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Articles by R. V West
Total Records ( 1 ) for R. V West
  A. C Colvin , J Mullen , M. R Lovell , R. V West , M. W Collins and M. Groh
  Background

This study was designed to investigate differences in recovery in male and female soccer athletes.

Hypotheses

Soccer players with a history of concussion will perform worse on neurocognitive testing than players without a history of concussion. Furthermore, female athletes will demonstrate poorer performance on neurocognitive testing than male athletes.

Study Design

Cohort study (prognosis): Level of evidence, 2.

Methods

Computer-based neuropsychological testing using reaction time, memory, and visual motor-speed composite scores of the ImPACT test battery was performed postconcussion in soccer players ranging in age from 8 to 24 years (N = 234; 141 females, 93 males). A multivariate analysis of variance was conducted to examine group differences in neurocognitive performance between male and female athletes with and without a history of concussion.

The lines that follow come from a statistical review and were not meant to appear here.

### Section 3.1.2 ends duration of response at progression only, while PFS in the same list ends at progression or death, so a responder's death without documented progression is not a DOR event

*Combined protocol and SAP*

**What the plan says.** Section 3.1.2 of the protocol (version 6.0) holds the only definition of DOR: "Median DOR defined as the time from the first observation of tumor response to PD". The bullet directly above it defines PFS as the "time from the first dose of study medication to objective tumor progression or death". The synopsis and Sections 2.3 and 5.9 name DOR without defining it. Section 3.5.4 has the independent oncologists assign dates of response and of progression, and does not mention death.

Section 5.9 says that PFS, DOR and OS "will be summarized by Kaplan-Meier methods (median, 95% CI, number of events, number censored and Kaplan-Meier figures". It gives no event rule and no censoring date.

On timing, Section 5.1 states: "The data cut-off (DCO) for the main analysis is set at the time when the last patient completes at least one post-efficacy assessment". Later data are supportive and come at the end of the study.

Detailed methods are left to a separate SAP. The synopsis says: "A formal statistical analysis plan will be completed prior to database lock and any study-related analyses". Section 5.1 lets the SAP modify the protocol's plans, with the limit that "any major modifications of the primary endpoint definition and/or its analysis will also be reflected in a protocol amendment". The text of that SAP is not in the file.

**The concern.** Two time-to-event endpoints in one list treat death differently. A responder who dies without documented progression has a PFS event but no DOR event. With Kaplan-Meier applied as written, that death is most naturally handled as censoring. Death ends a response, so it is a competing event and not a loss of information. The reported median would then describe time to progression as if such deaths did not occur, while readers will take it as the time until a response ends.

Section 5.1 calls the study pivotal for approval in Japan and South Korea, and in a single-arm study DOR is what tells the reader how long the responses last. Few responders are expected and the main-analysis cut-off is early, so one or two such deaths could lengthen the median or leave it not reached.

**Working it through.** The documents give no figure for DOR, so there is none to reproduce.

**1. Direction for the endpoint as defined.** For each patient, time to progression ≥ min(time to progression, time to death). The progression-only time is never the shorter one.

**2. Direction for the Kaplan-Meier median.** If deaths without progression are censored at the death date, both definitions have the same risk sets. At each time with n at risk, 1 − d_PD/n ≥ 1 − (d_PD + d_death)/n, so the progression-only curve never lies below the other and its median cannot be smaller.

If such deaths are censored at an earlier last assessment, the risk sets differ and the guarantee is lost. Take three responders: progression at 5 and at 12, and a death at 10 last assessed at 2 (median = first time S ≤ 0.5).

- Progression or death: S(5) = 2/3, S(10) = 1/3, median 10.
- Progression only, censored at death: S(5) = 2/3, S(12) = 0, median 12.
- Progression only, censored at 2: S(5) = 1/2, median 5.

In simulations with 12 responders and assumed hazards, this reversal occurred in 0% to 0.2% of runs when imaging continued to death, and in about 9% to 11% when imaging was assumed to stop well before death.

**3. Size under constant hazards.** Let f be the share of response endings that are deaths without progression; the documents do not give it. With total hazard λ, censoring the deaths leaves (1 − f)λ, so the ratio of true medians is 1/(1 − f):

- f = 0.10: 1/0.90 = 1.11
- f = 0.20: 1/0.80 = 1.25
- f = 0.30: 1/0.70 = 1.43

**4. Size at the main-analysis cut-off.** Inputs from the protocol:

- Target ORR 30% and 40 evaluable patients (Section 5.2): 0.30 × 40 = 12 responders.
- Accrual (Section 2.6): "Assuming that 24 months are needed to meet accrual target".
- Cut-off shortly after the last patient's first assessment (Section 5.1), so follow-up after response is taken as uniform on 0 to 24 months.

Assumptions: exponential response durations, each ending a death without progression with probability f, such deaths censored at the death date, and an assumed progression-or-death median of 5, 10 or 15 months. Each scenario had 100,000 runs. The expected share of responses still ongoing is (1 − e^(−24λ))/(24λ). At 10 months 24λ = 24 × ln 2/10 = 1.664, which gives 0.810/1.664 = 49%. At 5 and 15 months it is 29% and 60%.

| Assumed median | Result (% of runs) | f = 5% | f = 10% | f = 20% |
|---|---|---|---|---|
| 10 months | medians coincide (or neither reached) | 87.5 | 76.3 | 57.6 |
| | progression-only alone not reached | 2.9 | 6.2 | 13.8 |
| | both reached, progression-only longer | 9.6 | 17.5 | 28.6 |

Results

Soccer players with a history of at least 1 previous concussion performed significantly worse on ImPACT than those who had not sustained a prior concussion (F = 2.92, P =.03). In addition, female soccer players performed worse on neurocognitive testing (F = 2.72, P =.05) and also reported more symptoms (F = 20.1, P =.00001) than male soccer players. There was no significant difference in body mass index between male and female players (F =.04, P =.85).

Conclusion

A history of concussion and gender may account for significant differences in postconcussive neurocognitive test scores in soccer players and may play a role in determining recovery. These differences do not appear to reflect differences in mass between genders and may be related to other gender-specific factors that deserve further study.

 
 
 
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